After a controversial journey dogged by international protests over China's crackdown in Tibet, the Olympic torch made a poignant visit to the Sichuan earthquake zone, shortly before the region was hit by a 6.0 magnitude aftershock yesterday.
As the torch arrived in Beijing last night, Chinese Olympics chiefs insisted the country was safe for athletes and spectators.
They have stepped up security after an attack on a police station in Kashgar, in the restive Xinjiang province, in which 16 policemen were killed. An official in Xinjiang said 18 foreign terrorists had been arrested.
The security clampdown is translating into further breaches of China's promises to ensure press freedom for the Games.
Two Japanese journalists in Kashgar to report on the attack were beaten up by police, forcing an embarrassing apology, while Beijing municipal authorities reversed earlier media freedom pledges when they said foreign reporters would now have to apply 24 hours in advance to do interviews on Tiananmen Square, site of the massacre of pro-democracy activists on 4 June 1989.
The torch will make various journeys around the city before travelling to the Bird's Nest stadium on Friday to light the Olympic cauldron.
Runners carried the torch through eight miles of an industrial part of Chengdu, capital of Sichuan province, but they avoided one of the city's older areas, which historically has housed Tibetan communities. Sichuan, which was devastated by a 7.9-magnitude quake on 12 May, was the last stop for the Olympic flame. The Sichuan leg had originally been scheduled for mid-June but was postponed to support disaster-relief efforts. More than 69,000 people are confirmed killed and some five million were left homeless in the earthquake. There were reports of another 6.0-magnitude shock late yesterday, but no casualties were reported.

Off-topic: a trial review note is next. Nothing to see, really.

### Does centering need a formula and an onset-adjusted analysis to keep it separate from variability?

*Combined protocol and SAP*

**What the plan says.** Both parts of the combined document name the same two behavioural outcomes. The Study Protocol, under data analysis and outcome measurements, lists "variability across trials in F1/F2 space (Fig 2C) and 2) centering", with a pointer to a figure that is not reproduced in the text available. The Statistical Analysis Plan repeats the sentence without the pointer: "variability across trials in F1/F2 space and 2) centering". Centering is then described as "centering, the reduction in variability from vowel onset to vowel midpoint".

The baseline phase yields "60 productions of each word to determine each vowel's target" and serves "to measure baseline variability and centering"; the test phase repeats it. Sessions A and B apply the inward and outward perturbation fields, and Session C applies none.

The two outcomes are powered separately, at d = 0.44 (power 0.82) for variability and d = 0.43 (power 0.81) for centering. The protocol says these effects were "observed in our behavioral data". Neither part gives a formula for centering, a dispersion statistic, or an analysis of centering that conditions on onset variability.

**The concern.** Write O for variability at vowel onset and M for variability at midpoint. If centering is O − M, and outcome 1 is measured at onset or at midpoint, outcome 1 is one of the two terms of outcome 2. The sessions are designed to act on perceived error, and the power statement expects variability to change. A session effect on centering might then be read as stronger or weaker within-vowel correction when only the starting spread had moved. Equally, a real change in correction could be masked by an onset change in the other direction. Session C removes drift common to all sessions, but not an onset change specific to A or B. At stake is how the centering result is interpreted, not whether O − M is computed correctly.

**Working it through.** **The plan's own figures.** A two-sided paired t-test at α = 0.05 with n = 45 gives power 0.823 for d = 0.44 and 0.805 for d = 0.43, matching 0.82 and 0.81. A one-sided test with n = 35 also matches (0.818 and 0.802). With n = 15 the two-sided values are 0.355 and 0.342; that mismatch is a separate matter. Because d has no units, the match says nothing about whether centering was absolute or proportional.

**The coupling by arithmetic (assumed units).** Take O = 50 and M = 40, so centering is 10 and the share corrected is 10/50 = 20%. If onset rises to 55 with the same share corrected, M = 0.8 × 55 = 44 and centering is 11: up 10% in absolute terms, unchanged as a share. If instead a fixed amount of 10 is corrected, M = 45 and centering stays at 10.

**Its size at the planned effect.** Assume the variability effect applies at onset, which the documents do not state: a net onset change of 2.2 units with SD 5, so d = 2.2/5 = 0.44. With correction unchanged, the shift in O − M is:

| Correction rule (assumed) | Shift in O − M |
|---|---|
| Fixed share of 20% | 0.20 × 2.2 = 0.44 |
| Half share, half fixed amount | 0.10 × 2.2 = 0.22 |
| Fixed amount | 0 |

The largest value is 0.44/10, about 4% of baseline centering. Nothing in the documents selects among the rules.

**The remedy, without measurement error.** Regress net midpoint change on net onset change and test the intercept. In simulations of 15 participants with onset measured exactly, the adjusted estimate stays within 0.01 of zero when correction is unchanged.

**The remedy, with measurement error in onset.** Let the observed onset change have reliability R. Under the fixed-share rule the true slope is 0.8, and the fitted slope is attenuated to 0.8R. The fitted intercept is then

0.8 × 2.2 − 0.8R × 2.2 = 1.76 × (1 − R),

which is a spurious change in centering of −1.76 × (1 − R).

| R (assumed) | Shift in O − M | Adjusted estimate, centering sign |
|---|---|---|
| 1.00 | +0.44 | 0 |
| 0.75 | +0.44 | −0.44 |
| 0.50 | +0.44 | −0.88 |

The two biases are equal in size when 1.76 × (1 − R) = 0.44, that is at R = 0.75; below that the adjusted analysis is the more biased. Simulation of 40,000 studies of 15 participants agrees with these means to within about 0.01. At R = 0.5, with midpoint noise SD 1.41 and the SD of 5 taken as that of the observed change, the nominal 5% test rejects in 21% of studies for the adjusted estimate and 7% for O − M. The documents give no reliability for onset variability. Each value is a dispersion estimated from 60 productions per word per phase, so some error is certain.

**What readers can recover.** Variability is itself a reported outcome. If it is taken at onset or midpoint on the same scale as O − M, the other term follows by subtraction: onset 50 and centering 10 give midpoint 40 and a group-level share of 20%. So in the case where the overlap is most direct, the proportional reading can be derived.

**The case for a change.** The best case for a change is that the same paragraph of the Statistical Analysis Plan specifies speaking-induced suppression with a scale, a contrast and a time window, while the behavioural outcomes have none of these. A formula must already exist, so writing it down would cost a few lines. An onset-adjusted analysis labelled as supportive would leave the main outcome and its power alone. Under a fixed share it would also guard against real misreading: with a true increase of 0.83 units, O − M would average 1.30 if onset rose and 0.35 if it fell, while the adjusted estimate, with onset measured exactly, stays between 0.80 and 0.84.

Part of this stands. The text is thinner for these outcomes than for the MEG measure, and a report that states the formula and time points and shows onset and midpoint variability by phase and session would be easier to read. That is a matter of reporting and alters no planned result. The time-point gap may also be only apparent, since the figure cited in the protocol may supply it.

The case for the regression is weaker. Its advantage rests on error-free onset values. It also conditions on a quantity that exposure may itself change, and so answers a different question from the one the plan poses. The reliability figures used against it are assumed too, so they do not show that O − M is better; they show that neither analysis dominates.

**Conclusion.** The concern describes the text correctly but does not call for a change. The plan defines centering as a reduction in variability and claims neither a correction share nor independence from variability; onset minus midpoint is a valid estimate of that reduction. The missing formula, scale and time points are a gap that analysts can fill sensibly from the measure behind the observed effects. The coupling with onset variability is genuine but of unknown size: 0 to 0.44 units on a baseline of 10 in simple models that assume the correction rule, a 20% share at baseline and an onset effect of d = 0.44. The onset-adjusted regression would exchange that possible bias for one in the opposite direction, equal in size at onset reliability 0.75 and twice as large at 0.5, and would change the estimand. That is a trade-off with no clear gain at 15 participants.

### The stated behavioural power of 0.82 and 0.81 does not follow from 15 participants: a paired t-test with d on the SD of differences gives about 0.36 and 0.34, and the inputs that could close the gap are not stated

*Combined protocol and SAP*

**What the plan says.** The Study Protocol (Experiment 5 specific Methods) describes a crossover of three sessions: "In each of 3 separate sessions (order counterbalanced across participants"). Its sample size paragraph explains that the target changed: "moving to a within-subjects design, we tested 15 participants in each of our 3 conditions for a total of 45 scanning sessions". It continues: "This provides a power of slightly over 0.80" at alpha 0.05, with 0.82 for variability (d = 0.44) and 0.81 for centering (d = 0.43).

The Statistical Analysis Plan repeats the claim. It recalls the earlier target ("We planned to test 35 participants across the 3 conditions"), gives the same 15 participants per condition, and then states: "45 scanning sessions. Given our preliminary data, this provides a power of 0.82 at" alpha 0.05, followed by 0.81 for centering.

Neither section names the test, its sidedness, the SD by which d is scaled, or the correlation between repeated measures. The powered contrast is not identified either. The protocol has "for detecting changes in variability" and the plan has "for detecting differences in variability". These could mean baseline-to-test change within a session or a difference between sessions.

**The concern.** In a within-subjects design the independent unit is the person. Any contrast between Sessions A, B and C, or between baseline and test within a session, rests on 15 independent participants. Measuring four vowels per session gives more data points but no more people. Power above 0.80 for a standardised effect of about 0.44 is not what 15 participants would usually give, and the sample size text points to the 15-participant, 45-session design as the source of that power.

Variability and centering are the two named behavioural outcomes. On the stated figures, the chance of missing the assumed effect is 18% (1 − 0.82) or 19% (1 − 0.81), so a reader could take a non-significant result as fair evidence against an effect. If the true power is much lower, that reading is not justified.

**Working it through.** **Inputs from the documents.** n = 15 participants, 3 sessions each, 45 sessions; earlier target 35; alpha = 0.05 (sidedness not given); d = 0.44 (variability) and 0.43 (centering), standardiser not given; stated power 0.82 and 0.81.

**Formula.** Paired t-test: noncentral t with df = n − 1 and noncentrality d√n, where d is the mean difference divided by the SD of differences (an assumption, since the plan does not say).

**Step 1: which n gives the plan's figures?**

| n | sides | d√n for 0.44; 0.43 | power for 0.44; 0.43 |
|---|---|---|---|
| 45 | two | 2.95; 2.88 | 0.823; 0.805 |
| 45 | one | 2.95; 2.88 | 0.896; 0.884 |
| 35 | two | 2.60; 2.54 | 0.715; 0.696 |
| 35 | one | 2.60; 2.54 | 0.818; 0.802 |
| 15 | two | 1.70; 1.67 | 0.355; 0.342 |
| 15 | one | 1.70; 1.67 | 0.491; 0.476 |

Busloads of police officers and troops with riot shields and helmets lined the route as it passed through Chengdu. Security checkpoints were set up for spectators. The torch was run through some of the worst affected areas, including football stadiums used to house survivors in the immediate aftermath.
In March and April, the relay was disrupted by protests in London, Paris and other cities, and the IOC has said it is considering whether to eliminate international relays in the future.
China's relay was far and away the longest ever. Since it has arrived back in China, where it is enormously popular, the torch relay has had a peaceful course through the host nation.
"I am convinced the Games will be a great success and will be well organised. These Games will leave a fantastic legacy for China," said the IOC president Jacques Rogge, who insisted the committee would always retain its tradition of lighting the Olympic flame in Olympia and starting the torch relay in Greece. However, he said the IOC might consider limiting the torch relay to domestic routes within the Olympic host countries.
China's triumphant global torch relay has left a bitter taste with many, particularly as it followed hard on the heels of footage of Chinese armed police taking on monks in Lhasa and other Tibetan sites.
A senior IOC member said the Beijing Olympics escaped political boycotts only because of goodwill following May's earthquake.
"This came very close to becoming a disaster. The risks were obvious and should have been assessed a little more carefully. The result is there was a crisis affecting the games," said Dick Pound, the Canadian member, during the IOC's general assembly yesterday.
"In my country and in many other countries in my part of the world, we were in full boycott mode," said Mr Pound. "Public opinion and political opinion was moving toward an actual boycott of the Games, and it was only the earthquake tragedy that diverted attention from what could otherwise have been something very, very serious."